I have an old MacBook Pro (late 2006) and he won't boot anymore. He fell down the table and ever since, he's not working anymore. When I try to boot him, the hard drive and the fans starts spinning, but after a few seconds everything is shut down with a "loud" click.

Here is what I've tried:

  • Reinsert the Ram
  • Replacing the RAM with new ones
  • Used the RAM in another Mac, works just fine
  • Unchained the hard drive and used an other one
  • Used the hard drive in another Mac and PC, works just fine
  • Resetting everything you can (PRAM, SMC,...)

Calling Apple Support won't do much since the warranty has expired like 4 years ago.

What I'm afraid of, is a broken motherboard or graphic card (which I don't know how to test this). What are you thinking of when you read this story and what do you think I can do about it?

  • It sounds to me like your machine may be hosed. I'm sorry that happened to you. Hopefully you have a complete, recent backup of your computer so you can get another one and get back in business. I dropped a MacBook Pro a while ago but just suffered a broken hard disk, dented case and hurt pride: richardsnotes.org/archives/2006/12/17/… and the HD replacement: richardsnotes.org/archives/2006/12/26/…. I think your situation sounds considerably worse, sorry.
    – Richard
    Mar 16, 2012 at 11:35
  • The hard drive isn't harmed, because it works perfectly in my other Mac (so no data is lost, oef!) but it's just to bad of my "old-school" Mac :)
    – Michiel
    Mar 16, 2012 at 11:43
  • A few more things to try, even though they may only confirm what you suspect (or not!): Press the battery button and see if it shows a charge. Boot with battery alone; with battery and charger; with battery removed and charger alone. Try booting to the install DVD; if that works, run the diagnostics. Try booting into target disk mode (hold 'T' key while booting) and look at the disk from another computer connected by firewire (knowing already that the disk works, this would test cable, connecter & controller). Open the back and look for loose connectors and physical damage.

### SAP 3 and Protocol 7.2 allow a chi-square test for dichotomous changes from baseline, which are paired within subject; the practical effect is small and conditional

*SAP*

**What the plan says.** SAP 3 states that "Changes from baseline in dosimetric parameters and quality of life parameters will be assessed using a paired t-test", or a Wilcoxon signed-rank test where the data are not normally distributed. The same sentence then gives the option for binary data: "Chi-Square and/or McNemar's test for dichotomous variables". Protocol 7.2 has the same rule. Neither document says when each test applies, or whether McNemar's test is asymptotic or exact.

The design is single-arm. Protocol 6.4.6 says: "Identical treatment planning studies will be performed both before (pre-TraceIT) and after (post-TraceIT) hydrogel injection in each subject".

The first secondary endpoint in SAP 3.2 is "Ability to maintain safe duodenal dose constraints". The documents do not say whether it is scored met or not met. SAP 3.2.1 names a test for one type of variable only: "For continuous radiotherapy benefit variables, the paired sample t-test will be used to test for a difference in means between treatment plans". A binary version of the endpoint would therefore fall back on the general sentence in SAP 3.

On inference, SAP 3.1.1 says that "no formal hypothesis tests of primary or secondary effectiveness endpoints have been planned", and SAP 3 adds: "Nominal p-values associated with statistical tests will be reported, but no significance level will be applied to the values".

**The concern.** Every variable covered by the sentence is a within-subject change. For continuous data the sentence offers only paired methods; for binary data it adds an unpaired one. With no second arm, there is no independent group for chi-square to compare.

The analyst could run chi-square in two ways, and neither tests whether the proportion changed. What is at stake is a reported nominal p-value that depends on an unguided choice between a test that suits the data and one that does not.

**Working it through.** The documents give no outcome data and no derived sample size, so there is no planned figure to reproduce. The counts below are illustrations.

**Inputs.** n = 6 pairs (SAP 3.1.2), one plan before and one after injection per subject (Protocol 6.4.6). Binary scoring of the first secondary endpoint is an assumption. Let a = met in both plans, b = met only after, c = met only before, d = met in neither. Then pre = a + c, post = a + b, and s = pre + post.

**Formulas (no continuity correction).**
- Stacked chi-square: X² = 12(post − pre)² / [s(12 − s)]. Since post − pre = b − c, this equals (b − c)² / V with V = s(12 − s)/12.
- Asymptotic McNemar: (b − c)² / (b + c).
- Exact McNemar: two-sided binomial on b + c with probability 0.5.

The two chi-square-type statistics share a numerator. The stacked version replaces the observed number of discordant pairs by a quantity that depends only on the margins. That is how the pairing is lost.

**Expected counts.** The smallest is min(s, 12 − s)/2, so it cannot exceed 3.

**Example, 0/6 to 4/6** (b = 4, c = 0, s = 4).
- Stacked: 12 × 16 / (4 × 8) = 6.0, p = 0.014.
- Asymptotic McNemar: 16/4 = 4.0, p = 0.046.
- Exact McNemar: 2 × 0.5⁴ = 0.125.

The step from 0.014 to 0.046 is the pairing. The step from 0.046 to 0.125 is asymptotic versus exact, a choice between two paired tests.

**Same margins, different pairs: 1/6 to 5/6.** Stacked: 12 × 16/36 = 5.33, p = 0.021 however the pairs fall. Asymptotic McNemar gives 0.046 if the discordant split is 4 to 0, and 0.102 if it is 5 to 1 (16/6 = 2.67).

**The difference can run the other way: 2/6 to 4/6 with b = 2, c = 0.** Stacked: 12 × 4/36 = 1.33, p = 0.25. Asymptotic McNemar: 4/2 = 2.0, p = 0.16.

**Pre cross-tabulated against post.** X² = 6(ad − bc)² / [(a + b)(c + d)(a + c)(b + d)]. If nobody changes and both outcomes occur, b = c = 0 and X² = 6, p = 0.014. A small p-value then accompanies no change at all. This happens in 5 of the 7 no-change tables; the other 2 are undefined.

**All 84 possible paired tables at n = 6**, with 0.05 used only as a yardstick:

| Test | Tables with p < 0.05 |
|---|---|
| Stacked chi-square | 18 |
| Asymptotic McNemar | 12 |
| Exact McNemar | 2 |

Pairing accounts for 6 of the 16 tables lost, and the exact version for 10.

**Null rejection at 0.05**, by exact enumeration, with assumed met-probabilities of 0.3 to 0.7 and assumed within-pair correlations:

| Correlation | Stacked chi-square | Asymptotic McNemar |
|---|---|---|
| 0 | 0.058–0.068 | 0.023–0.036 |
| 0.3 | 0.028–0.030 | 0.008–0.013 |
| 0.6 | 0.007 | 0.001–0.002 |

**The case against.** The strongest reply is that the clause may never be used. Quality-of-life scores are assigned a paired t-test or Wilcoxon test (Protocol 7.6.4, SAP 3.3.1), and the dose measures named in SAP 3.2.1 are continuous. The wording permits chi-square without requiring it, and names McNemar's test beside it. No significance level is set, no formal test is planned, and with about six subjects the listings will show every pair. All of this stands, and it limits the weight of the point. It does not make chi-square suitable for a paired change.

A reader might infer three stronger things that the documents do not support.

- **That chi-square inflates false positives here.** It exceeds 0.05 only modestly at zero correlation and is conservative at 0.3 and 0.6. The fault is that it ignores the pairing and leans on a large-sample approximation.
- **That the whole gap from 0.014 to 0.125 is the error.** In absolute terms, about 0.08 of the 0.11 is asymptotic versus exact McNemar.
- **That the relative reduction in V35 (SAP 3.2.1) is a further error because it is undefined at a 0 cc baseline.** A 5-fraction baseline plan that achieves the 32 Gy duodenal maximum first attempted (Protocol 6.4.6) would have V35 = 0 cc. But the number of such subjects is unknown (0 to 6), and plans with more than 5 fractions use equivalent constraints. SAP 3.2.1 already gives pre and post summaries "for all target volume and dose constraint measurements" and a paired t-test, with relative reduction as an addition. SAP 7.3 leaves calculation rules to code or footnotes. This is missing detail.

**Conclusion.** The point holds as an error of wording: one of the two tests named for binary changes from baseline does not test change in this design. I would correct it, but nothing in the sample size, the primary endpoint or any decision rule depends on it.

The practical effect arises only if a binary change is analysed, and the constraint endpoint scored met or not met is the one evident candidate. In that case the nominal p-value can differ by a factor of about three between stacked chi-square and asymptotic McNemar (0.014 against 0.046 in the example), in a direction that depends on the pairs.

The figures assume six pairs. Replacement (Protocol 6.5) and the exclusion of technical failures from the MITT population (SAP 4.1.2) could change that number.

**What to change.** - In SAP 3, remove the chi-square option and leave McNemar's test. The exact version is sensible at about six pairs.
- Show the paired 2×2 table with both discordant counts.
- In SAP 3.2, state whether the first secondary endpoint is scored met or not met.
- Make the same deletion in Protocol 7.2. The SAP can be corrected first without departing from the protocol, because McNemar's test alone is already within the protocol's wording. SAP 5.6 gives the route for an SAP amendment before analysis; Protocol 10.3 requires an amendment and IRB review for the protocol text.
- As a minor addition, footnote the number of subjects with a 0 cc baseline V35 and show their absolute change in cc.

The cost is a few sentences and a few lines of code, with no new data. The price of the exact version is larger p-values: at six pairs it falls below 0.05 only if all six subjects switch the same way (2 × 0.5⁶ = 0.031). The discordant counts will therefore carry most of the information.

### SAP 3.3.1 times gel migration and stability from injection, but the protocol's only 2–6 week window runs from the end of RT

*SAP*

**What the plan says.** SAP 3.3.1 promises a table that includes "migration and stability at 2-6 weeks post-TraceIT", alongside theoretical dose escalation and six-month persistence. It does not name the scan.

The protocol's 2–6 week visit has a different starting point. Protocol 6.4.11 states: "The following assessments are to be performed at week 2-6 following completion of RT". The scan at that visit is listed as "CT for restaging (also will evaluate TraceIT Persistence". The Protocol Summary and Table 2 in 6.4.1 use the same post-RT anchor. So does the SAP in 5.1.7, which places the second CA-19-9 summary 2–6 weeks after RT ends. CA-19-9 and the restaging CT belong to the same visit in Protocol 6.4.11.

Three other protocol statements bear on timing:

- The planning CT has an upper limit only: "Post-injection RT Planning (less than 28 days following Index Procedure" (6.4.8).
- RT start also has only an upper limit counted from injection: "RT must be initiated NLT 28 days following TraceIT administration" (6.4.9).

– JRobert
    Mar 16, 2012 at 19:57
  • Ok,some great suggestions. I'll try them later on this day!
    – Michiel
    Mar 17, 2012 at 11:10

2 Answers 2


I'm afraid you're probably right about the logic board being damaged. Unfortunately, that repair is not inexpensive. For a flat rate depot repair, you're looking at around $1240. For an in store (at an Apple Retail Store), you're looking at a little under $1000.

It looks like you've tried all the troubleshooting steps you can do when it shuts off after a minute.

As the folks in the Apple Store will tell you, you're going to be better off looking at a new machine.

  • 1
    Ok, thanks for the info... I was afraid of getting this bad news, but nothing I can do about it! I'll look out for a new MacBook Pro!
    – Michiel
    Mar 16, 2012 at 12:19

I think the best thing to do to rescue whatever you can (RAM, harddrive, Bluetooth chips, WiFi antenna,...) and sell them. By so, you have a little start up budget for your new Mac (which you gonna have to buy anyway!)

If you don't know how to get all those things out, you can try one of the tutorials at iFixit.

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